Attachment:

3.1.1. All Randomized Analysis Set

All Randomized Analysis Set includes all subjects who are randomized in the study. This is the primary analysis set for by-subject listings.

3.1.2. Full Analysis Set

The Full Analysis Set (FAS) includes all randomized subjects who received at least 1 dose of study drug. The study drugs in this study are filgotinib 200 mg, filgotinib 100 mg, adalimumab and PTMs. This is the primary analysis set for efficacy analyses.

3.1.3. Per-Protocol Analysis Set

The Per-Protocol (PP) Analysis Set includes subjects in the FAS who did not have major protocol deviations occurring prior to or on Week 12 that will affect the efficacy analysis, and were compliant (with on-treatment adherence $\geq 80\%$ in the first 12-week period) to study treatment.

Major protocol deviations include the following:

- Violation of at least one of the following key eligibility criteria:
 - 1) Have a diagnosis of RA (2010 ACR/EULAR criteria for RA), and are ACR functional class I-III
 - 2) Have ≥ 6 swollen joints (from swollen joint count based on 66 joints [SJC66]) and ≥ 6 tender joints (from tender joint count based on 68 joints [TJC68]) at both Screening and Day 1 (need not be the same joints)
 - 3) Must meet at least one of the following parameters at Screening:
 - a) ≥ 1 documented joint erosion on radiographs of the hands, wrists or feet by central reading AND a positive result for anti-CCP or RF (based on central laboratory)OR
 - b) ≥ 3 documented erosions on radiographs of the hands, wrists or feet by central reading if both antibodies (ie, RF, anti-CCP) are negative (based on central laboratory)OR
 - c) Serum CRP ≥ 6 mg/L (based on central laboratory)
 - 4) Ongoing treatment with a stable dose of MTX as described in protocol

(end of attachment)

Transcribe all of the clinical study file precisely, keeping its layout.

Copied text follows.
3.1.1. All Randomized Analysis Set

All Randomized Analysis Set includes all subjects who are randomized in the study. This is the primary analysis set for by-subject listings.

3.1.2. Full Analysis Set

The Full Analysis Set (FAS) includes all randomized subjects who received at least 1 dose of study drug. The study drugs in this study are filgotinib 200 mg, filgotinib 100 mg, adalimumab and PTMs. This is the primary analysis set for efficacy analyses.

3.1.3. Per-Protocol Analysis Set

The Per-Protocol (PP) Analysis Set includes subjects in the FAS who did not have major protocol deviations occurring prior to or on Week 12 that will affect the efficacy analysis, and were compliant (with on-treatment adherence $\geq 80\%$ in the first 12-week period) to study treatment.

Major protocol deviations include the following:

- Violation of at least one of the following key eligibility criteria:
 - 1) Have a diagnosis of RA (2010 ACR/EULAR criteria for RA), and are ACR functional class I-III
 - 2) Have ≥ 6 swollen joints (from swollen joint count based on 66 joints [SJC66]) and ≥ 6 tender joints (from tender joint count based on 68 joints [TJC68]) at both Screening and Day 1 (need not be the same joints)
 - 3) Must meet at least one of the following parameters at Screening:
 - a) ≥ 1 documented joint erosion on radiographs of the hands, wrists or feet by central reading AND a positive result for anti-CCP or RF (based on central laboratory)OR
 - b) ≥ 3 documented erosions on radiographs of the hands, wrists or feet by central reading if both antibodies (ie, RF, anti-CCP) are negative (based on central laboratory)OR
 - c) Serum CRP ≥ 6 mg/L (based on central laboratory)
 - 4) Ongoing treatment with a stable dose of MTX as described in protocol